This image was lost some time after publication.
This image was lost some time after publication.

In 1912 almost all forms of gambling were illegal in the United States. A handful of states allowed betting on horse races, but that was pretty much it.

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It wasn't until the Great Depression in the 1930s that gambling laws loosened, as gaming was seen by some as a way to stimulate the U.S. economy.

This illustration by Will Crawford appeared in the August 28, 1912 issue of Puck magazine and asked what was the difference between betting at the roulette table and betting in the stock market?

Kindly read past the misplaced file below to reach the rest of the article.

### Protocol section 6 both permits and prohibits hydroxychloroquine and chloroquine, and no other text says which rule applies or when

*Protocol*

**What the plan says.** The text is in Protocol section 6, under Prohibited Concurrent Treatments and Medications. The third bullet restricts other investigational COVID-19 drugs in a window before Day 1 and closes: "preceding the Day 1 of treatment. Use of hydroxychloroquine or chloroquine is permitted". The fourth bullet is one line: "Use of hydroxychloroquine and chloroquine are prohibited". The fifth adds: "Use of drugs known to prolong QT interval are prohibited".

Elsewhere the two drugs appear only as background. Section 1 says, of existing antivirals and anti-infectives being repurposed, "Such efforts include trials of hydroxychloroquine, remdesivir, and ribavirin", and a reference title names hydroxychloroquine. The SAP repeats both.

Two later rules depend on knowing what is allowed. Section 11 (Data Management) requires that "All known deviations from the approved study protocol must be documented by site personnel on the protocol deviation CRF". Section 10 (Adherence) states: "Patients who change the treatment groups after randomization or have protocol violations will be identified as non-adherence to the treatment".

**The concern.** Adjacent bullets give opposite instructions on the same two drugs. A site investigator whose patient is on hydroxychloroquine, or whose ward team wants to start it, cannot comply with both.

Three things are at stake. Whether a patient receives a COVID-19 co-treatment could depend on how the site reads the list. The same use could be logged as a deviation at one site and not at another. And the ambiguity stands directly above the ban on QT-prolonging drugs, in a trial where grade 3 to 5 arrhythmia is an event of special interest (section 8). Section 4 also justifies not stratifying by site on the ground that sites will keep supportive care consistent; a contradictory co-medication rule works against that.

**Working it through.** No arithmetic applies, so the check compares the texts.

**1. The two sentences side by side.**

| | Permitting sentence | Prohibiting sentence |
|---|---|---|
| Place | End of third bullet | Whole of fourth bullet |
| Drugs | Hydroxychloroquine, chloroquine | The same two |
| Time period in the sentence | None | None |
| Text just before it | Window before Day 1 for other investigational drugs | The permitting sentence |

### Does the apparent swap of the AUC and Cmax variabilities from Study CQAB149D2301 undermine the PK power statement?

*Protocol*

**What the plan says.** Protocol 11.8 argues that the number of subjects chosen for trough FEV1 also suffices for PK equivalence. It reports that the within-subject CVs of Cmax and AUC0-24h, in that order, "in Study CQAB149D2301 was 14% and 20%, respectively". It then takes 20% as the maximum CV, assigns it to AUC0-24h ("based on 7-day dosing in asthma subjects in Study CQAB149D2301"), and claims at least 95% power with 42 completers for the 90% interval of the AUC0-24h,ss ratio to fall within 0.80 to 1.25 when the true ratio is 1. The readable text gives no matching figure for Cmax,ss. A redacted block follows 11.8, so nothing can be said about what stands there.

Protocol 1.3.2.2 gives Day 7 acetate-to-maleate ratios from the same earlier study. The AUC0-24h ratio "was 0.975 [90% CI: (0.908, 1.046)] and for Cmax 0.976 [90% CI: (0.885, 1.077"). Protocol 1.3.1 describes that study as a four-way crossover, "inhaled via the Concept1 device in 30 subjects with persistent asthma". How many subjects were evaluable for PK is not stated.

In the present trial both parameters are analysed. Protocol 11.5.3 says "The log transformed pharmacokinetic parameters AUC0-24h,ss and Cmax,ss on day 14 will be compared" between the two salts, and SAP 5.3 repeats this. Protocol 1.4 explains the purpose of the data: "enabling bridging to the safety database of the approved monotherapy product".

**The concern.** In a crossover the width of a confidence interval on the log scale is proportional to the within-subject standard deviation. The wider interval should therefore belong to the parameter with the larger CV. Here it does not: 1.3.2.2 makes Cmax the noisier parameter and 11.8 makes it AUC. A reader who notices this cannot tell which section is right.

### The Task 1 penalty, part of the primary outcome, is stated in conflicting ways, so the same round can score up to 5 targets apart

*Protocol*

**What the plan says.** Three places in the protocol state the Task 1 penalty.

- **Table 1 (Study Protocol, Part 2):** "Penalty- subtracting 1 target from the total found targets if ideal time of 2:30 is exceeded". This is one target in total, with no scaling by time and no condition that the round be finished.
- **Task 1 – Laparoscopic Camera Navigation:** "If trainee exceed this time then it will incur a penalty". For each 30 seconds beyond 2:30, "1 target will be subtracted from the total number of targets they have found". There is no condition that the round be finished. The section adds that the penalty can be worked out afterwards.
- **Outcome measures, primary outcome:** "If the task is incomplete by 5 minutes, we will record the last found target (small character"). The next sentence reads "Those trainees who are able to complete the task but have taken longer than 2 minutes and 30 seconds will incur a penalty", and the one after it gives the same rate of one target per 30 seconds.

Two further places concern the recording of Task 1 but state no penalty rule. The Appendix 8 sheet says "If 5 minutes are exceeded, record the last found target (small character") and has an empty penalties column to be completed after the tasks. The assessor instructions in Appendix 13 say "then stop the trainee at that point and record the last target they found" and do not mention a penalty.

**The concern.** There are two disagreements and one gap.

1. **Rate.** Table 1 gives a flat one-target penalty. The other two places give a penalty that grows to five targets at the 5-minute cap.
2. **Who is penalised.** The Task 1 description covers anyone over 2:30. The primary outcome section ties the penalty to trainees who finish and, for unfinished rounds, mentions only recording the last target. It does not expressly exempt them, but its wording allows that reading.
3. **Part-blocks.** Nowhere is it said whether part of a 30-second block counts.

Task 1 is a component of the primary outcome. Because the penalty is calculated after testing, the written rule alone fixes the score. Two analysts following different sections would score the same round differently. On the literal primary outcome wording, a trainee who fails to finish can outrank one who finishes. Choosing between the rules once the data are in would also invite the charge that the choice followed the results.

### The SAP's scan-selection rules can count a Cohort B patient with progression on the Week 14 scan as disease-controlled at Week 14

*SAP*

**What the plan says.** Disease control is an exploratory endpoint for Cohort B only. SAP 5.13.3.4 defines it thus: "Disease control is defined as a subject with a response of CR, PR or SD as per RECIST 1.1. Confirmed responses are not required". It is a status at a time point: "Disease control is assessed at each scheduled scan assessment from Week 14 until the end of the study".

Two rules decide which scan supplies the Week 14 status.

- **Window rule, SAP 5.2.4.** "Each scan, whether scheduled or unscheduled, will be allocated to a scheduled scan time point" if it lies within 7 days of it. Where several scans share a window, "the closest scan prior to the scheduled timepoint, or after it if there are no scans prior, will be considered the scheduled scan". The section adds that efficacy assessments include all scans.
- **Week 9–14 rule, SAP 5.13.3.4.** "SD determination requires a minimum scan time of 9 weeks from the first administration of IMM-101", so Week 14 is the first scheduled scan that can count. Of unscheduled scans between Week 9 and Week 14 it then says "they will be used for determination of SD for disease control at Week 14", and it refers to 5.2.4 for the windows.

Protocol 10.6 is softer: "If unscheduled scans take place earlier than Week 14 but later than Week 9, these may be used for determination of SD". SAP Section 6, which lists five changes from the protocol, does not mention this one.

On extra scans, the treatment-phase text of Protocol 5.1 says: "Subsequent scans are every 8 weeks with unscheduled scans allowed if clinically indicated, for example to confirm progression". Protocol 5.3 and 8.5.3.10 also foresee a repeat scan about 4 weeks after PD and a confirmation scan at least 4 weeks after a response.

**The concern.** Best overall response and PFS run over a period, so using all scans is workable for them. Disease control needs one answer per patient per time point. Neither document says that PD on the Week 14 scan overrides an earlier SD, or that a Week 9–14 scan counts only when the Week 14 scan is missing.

Watching the tape or watching the wheel — what is the difference morally?

If it is legal to gamble in Wall Street, why isn't it legal to gamble in the West Forties?

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Source: Library of Congress

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